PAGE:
MESA, Ariz. — Whether the Cubs got another face of the franchise when they signed Marcus Stroman to that three-year deal in November, they got a voice.
Quick with an engaging smile and a playful nature around teammates, the high-energy pitcher also is one of baseball’s most active, and at times outspoken, players on social media.
But love him or hate him — a wide spectrum well represented on his timelines — Stroman vowed this much on literally the first day he put on a Cubs uniform in the clubhouse:
“I’m gonna be authentic till the day I die,” he said.
Stroman, who retired all six Giants batters he faced, including three strikeouts, in his Cubs Cactus League debut Friday night, is a Long Island native who did not always have a smooth relationship with fans and media during his 27-month tenure with the Mets.
It’s hard to be sure how much of that had to do with a public exchange of words with Yankees officials and fans after re-signing with the Mets, a pandemic-created Zoom culture that may have skewed tone at times or simply the fact he’s willing to say what’s on his mind 280 characters at a time on Twitter — whether it’s calling the baseball commissioner “Manclown” during labor negotiations, calling out racism or simply sharing images of spring practice.
“I’ve always had a big personality, which can kind of come out the wrong way sometimes,” Stroman said. “But it’s authentic, and I’m someone who will always remain myself through anything, through any adversity. It’s who I am.”
The big personality has been on display since Stroman got to camp as things opened back up following the lockout.
“He’s got that ‘it’ factor when he walks in the room,” manager David Ross said. “He’s got that presence, the smile, the energy he brings already.”
Pitching coach Tommy Hottovy said he noticed it Day 1, when Stroman threw his first bullpen session for the team Saturday.
“The minor league guys love him,” Hottovy said. “I turned around and a couple were there, and one of them was like [whispering], ‘He’s my favorite player.’
“ ‘Well, come watch,’ “ Hottovy told the young player. “Stroman’s got a really good way about him. He’s very personable. He’s very open and inviting for guys.”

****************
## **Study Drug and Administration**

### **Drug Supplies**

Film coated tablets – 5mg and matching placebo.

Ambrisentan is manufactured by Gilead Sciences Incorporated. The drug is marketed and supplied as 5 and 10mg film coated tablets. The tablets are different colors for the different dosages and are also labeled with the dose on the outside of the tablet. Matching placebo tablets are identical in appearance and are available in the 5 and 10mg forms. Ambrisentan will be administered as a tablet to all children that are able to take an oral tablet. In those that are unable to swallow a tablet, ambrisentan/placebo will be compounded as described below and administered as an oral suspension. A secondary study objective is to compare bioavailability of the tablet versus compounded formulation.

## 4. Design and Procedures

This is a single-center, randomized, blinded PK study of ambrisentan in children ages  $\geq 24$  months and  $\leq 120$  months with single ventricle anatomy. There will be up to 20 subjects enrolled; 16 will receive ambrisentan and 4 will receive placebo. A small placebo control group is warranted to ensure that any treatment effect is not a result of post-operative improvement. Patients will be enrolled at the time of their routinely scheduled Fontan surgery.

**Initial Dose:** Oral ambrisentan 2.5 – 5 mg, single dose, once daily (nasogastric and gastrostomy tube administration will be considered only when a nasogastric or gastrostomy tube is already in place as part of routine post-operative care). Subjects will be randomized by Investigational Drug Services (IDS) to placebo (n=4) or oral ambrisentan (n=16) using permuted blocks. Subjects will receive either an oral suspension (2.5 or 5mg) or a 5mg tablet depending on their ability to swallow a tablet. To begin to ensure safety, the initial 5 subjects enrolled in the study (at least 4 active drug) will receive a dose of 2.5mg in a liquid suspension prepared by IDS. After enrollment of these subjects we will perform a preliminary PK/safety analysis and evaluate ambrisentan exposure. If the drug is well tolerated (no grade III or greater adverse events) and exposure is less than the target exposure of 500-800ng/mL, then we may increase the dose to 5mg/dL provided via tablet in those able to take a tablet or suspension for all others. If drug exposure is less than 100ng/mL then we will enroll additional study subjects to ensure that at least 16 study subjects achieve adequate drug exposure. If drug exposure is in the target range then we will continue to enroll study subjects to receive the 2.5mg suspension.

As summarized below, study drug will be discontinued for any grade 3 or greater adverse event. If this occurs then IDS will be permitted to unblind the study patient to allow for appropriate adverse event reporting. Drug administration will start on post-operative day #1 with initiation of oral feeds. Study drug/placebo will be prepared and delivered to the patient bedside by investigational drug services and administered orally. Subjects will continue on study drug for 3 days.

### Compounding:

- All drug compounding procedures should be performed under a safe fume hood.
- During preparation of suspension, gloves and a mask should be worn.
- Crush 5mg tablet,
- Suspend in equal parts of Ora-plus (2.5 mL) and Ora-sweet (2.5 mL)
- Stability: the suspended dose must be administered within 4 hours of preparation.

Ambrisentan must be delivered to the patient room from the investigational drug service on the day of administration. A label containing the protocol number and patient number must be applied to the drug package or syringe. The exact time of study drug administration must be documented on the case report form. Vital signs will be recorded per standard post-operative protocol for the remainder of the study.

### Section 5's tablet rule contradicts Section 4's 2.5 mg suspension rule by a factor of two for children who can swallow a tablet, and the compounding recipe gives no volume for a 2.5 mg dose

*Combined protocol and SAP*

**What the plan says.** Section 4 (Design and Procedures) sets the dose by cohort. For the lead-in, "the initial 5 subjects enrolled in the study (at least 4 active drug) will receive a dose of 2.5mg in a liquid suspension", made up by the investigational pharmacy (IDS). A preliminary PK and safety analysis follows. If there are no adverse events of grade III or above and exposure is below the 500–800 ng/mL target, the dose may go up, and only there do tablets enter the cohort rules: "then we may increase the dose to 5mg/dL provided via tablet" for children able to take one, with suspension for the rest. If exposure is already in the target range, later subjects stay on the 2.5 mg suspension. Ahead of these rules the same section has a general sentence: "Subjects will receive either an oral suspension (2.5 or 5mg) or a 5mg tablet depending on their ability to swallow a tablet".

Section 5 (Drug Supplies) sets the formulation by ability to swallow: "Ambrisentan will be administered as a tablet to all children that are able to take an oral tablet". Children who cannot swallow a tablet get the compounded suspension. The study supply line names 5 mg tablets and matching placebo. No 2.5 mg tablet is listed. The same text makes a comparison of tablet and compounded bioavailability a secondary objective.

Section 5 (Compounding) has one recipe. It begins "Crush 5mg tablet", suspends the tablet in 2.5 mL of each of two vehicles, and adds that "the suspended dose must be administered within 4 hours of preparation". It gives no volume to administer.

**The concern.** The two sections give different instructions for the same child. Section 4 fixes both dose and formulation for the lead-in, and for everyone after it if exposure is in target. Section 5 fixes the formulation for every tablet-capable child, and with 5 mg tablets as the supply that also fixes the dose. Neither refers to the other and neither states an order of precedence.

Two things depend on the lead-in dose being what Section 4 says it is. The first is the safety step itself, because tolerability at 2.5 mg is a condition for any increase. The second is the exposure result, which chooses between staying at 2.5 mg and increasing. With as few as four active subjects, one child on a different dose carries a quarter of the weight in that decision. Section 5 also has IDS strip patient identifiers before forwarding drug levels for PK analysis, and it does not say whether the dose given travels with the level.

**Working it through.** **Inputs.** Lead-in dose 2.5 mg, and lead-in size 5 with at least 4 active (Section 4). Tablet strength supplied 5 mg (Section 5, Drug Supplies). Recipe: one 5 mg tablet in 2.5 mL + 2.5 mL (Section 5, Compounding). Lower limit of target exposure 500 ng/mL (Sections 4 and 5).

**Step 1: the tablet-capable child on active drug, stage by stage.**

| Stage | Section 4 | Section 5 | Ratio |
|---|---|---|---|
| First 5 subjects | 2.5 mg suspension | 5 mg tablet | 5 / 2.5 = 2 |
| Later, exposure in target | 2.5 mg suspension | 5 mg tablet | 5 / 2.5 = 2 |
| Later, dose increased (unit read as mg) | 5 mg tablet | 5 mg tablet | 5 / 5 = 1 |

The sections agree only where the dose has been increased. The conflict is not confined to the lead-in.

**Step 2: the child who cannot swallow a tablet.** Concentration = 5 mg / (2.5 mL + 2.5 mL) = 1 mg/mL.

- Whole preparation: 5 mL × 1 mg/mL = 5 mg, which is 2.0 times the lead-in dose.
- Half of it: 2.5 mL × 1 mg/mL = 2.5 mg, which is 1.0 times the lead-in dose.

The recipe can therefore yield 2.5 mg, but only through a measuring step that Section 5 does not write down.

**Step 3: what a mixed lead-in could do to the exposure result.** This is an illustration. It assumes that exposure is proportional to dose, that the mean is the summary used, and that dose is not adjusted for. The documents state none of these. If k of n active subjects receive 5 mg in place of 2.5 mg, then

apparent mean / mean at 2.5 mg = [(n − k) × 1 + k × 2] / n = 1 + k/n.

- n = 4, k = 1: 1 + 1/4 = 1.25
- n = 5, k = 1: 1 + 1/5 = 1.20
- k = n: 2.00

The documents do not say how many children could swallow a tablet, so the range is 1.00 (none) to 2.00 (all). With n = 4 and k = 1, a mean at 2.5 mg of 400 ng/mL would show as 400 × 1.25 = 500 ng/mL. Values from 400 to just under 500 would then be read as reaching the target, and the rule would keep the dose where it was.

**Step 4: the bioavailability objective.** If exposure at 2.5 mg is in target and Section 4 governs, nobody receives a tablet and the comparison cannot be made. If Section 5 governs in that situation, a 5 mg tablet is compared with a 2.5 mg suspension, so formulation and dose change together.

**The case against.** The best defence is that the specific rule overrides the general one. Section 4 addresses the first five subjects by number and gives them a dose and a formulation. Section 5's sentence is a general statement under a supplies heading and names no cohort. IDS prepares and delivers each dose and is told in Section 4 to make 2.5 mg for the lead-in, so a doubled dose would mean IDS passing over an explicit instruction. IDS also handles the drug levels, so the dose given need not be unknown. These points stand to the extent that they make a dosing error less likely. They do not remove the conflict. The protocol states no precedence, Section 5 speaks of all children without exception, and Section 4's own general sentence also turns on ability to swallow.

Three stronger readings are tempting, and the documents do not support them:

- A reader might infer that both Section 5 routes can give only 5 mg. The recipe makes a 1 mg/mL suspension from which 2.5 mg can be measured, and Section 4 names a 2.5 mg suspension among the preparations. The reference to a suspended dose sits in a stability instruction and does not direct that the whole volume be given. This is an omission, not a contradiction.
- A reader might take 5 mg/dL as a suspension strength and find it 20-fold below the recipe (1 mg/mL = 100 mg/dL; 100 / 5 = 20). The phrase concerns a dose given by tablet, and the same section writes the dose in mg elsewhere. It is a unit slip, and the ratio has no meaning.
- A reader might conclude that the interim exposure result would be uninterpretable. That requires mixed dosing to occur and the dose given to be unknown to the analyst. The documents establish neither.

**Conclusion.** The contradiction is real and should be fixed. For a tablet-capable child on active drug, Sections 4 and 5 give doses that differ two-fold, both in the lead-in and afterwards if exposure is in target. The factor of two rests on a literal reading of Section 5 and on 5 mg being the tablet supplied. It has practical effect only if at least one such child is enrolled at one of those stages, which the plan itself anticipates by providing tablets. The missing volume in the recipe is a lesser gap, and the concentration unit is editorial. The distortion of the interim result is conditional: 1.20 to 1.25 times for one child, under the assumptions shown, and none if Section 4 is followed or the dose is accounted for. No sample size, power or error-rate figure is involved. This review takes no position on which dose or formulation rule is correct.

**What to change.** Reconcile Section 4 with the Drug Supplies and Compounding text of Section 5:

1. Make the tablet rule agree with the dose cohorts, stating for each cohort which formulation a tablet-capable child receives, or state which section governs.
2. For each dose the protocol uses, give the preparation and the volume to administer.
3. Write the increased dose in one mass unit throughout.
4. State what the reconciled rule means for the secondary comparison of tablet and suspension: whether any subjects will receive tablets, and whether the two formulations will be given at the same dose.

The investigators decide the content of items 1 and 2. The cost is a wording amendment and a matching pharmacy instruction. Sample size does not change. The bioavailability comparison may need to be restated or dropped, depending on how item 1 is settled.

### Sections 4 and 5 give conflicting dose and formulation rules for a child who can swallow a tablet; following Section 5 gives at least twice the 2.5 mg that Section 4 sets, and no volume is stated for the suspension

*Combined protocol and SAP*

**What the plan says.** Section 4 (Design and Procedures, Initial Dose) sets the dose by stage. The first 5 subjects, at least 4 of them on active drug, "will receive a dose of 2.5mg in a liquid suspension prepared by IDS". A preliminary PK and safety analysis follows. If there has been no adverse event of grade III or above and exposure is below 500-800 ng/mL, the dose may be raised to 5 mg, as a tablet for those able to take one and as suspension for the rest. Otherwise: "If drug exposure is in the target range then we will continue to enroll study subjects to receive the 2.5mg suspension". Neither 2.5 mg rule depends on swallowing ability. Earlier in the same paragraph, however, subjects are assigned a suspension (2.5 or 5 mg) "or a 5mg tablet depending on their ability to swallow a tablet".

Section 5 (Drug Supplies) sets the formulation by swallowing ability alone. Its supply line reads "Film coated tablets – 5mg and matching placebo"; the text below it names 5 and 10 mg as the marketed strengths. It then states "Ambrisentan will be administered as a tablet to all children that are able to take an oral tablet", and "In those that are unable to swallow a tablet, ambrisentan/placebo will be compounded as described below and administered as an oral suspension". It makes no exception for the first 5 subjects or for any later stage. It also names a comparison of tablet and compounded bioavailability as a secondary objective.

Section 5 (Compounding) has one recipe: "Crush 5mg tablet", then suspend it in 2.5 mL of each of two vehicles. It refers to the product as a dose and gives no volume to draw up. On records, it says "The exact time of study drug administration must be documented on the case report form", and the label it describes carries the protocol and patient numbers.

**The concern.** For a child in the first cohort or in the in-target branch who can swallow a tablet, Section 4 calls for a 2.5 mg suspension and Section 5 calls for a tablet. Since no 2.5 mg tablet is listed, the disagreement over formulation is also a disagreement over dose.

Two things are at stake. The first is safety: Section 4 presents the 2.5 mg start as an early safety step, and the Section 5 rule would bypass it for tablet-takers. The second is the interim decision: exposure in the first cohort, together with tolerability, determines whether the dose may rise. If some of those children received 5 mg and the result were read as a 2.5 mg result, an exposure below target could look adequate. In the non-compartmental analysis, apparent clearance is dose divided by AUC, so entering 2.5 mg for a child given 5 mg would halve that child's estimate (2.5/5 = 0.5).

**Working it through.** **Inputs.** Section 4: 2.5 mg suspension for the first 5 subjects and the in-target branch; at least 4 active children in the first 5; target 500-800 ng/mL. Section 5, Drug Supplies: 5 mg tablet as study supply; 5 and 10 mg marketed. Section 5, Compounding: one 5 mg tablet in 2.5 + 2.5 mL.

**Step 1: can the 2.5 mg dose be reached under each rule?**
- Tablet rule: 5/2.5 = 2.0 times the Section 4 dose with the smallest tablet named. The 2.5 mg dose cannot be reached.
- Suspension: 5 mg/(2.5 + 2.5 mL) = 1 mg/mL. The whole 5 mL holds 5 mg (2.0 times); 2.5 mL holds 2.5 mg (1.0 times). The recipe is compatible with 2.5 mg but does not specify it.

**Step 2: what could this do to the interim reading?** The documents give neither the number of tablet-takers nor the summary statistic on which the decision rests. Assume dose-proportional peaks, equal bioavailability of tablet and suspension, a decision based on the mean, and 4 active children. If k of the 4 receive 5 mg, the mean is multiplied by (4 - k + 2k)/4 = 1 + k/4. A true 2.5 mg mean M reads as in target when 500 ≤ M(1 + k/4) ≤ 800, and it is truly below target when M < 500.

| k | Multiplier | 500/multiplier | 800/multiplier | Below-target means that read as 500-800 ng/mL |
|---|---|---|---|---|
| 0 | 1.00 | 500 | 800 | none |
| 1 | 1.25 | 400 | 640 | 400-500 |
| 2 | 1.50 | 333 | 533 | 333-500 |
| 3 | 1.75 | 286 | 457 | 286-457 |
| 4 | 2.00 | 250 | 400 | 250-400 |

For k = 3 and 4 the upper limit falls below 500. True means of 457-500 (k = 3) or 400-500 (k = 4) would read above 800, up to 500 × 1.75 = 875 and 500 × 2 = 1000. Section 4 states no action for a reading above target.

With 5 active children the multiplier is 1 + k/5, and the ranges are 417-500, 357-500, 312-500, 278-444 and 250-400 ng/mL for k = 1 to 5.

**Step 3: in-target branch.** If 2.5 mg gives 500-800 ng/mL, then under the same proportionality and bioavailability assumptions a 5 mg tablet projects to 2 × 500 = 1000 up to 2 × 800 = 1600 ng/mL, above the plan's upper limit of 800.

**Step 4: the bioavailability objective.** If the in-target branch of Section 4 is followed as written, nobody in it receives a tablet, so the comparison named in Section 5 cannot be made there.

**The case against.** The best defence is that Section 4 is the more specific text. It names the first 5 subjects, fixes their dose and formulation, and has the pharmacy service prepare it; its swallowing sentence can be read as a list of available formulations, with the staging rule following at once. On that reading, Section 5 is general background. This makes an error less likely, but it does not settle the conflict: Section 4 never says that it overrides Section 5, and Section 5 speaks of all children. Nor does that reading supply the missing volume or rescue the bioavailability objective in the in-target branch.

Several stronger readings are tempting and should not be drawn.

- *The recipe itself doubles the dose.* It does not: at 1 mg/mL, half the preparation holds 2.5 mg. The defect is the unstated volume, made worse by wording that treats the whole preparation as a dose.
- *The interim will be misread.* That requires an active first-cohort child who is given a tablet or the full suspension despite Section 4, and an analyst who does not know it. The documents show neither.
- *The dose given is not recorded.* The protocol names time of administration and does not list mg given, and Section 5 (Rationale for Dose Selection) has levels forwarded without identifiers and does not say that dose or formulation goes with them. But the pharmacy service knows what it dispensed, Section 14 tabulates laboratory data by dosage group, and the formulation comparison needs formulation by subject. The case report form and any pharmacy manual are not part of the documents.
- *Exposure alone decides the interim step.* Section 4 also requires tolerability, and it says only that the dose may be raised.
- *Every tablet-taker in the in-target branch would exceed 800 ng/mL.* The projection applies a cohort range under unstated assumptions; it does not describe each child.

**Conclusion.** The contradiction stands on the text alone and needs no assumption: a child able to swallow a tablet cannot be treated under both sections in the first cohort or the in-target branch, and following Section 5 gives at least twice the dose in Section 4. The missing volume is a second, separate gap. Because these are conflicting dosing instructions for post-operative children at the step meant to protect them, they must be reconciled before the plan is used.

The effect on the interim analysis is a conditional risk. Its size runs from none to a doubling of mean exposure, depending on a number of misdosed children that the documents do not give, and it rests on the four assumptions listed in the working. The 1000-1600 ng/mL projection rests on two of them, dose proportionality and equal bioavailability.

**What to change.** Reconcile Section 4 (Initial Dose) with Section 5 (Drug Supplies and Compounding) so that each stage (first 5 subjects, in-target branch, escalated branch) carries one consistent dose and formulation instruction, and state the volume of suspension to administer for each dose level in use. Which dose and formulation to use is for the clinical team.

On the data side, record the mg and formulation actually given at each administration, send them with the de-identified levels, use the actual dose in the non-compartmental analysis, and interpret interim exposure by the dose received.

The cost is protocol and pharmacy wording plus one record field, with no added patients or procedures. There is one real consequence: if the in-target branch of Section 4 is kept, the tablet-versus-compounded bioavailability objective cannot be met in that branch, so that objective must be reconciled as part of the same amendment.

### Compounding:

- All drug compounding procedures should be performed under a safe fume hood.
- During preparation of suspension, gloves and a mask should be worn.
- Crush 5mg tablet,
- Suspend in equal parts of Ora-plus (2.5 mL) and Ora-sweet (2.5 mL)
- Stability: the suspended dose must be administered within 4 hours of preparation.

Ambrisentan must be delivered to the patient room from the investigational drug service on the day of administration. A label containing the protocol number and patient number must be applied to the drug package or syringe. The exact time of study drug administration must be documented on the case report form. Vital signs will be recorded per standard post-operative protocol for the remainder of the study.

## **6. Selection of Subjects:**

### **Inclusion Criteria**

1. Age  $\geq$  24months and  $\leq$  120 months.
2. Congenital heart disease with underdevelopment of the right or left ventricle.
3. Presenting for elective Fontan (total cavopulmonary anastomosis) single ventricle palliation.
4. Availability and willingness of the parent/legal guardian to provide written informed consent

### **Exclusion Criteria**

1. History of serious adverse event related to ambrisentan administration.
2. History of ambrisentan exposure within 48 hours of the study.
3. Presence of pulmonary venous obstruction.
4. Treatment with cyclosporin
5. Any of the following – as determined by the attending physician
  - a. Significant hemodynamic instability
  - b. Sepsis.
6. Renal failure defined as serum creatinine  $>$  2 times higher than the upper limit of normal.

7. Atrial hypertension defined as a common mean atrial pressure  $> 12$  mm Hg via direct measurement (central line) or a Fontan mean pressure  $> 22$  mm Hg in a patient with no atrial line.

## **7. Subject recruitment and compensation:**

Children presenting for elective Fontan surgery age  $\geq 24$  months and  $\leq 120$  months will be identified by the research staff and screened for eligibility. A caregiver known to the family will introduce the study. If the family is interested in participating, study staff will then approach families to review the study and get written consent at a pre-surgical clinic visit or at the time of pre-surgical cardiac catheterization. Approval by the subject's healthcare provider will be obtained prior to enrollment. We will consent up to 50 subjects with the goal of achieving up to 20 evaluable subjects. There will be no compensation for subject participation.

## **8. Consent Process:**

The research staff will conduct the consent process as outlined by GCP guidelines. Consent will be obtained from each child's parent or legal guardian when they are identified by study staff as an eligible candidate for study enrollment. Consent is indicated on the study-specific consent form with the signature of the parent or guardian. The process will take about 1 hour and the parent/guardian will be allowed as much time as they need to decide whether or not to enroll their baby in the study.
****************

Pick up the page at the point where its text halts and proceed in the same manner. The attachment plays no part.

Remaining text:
So where does the discrepancy of opinions come from since the former Duke ace and first-round draft pick was traded from the Blue Jays to the Mets in 2019
Stroman suggested some of it might be the difference between knowing him face-to-face and “knowing” him through Zoom sessions and Twitter.
Maybe some of it’s inevitable when you’re as active on social media as he is.
“Those thoughts are my thoughts. I mean everything I put out there on social media,” he said. “But at the end of the day, if we’re talking face-to-face, a lot of people have a different opinion of me. That’s something I feel like hasn’t been relayed too well between myself and fan bases in the past.”
Authentic, he said.
“I’m the same no matter what,” he added. “I’m a clubhouse guy. I love promoting good energy, being around good energy, keeping the vibes high. I think that’s what life’s about, not only sports.”
Just ask his teammates, he said.
And if you think you know who Marcus Stroman is based on the last few years — good, bad or otherwise — stay tuned over the next few seasons at Wrigley Field, where his Cubs home debut will also be his first start in the ballpark.
“I know who I am in my soul. I know who I am as a teammate,” he said. “I know everybody loves the energy I bring. And I can’t wait to play in front of this fan base because there’s nothing but energy in those stands at Wrigley.
“I think this is where I belong. I think I ended up here for a reason.”